F. Scott Kieff


The Honorable F. Scott Kieff served as Commissioner of the U.S. International Trade Commission from October 18, 2013 through June 30, 2017, after nomination by President Barack H. Obama on Sept. 11, 2012, a confirmation hearing before the U.S. Senate Committee on Finance on Jul. 18, 2013, unanimous favorable vote of the Committee on Jul. 25, 2013, and confirmation by unanimous consent of the Senate on Aug. 1, 2013.  On July 1, 2017, he returned to his academic posts as a professor at George Washington University Law School and was a senior fellow at Stanford University’s Hoover Institution. 

He moved to George Washington University in 2009 from Washington University in Saint Louis, where he was a Professor in the School of Law with a secondary appointment in the School of Medicine’s Department of Neurological Surgery.  He first joined Stanford University’s Hoover Institution in 2003, where he has worked on the Hoover Project on Commercializing Innovation; the Hoover Working Group on Intellectual Property, Innovation, and Prosperity, or IP2; and the John and Jean De Nault Task Force on Property Rights, Freedom, and Prosperity.  He previously served as a faculty member of the Munich Intellectual Property Law Center at Germany’s Max Planck Institute; a visiting professor in the law schools at Northwestern, Chicago, and Stanford; and a faculty fellow in the Olin Program on Law and Economics at Harvard.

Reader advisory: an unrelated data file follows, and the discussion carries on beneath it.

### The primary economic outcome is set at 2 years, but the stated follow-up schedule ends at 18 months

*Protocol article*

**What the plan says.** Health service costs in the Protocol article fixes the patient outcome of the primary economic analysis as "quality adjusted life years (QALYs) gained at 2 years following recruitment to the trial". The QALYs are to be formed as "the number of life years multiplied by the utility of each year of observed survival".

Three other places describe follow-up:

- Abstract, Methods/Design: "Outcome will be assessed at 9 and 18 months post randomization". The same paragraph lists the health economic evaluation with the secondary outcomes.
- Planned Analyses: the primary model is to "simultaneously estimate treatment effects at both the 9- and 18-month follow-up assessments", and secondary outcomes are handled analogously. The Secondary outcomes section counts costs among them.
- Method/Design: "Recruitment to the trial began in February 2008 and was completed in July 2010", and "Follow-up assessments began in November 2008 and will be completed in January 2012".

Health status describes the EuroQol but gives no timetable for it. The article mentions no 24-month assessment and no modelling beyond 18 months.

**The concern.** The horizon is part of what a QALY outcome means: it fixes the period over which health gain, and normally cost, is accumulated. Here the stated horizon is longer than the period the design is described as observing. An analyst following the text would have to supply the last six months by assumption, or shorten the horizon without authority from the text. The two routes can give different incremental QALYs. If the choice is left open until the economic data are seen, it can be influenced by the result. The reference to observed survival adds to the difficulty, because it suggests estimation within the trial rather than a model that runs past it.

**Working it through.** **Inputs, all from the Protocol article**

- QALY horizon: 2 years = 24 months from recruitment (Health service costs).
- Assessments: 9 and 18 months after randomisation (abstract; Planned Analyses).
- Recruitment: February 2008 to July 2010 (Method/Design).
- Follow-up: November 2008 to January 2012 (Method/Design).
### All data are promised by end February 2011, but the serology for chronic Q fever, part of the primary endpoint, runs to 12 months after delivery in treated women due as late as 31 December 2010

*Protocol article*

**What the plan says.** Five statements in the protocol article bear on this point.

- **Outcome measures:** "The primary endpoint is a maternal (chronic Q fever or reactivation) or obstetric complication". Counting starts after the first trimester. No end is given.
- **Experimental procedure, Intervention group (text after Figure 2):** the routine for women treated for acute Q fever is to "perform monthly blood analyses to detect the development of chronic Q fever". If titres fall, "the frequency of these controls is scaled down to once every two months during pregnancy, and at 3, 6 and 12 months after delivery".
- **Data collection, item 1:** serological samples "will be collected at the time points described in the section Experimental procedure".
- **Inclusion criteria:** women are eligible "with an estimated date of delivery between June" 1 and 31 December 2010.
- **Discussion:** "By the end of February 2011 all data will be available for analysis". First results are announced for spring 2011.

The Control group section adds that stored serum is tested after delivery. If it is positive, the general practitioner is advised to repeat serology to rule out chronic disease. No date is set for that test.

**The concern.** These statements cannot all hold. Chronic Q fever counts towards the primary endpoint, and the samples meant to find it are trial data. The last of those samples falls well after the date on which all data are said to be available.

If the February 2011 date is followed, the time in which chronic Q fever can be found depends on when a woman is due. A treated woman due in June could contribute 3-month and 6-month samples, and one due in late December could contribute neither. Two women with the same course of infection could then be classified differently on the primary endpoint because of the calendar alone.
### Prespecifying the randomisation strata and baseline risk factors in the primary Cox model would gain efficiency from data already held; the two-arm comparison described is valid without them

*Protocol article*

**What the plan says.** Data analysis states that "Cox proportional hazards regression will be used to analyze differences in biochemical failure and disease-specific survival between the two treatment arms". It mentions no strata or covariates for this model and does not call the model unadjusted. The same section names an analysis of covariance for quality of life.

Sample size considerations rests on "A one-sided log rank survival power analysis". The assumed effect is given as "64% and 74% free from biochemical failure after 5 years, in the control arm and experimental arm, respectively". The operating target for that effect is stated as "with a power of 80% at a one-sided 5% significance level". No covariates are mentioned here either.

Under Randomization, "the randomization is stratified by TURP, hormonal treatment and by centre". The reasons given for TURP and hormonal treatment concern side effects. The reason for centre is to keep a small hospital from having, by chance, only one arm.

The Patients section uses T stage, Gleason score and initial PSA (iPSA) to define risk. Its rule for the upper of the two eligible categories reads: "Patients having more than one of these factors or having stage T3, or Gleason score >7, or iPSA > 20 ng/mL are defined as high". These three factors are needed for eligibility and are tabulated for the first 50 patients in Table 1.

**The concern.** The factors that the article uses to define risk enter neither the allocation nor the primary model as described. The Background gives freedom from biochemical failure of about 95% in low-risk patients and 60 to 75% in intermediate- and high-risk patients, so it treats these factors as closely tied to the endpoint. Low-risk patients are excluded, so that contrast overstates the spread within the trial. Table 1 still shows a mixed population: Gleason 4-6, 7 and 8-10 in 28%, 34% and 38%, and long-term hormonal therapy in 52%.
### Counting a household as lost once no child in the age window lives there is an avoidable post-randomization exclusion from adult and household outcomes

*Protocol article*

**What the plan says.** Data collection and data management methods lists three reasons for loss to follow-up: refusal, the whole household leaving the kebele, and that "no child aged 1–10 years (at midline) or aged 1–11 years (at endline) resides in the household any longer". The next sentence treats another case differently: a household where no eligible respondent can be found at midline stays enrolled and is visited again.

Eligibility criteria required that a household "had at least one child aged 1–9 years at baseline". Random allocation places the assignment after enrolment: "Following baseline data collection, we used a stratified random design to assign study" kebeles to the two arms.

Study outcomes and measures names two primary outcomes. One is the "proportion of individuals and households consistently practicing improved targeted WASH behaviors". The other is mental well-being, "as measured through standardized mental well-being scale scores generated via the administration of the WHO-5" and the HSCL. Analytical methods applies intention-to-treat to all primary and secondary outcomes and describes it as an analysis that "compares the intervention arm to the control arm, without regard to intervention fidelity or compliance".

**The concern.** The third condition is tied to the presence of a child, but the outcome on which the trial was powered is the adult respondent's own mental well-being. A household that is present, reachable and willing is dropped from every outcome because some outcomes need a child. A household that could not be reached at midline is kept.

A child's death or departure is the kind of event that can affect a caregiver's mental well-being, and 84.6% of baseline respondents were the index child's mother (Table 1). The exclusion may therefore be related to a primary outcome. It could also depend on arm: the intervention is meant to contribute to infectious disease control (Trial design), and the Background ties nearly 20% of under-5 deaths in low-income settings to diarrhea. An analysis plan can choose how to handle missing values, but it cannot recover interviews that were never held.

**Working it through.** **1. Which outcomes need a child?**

Since entering academia in 1999, he has maintained a private practice as a mediator, arbitrator, and consultant for resolving disputes involving intangible assets and for structuring competitive and cooperative commercial interactions.  He engages a mix of problem solving, from classic litigation and regulatory work to strategic advising and neutral work including mediation and arbitration, as well as compliance and monitoring, mostly involving the fields of intellectual property, antitrust, trade, finance, and national security.  He has also been called upon through the past three Presidential Administrations to provide extensive strategic and tactical consulting to several high-level government offices in formal and informal capacities.  He previously practiced law for over six years as a trial lawyer and patent lawyer for Pennie & Edmonds in New York and Jenner & Block in Chicago and as Law Clerk to U.S. Circuit Judge Giles S. Rich.

He was recognized as one of the nation’s “Top 50 under 45” by the magazine IP Law & Business in May, 2008, and was inducted as a Member of the European Academy of Sciences and Arts in March 2012. Before attending law school at the University of Pennsylvania, he studied molecular biology and microeconomics at the Massachusetts Institute of Technology and conducted research in molecular genetics at the Whitehead Institute for Biomedical Research in Cambridge, MA.

Originally from the Hyde Park neighborhood in Chicago, he became a lawyer in New York City and now lives with his family in Washington, DC. 

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Recent Commentary

Analysis and Commentary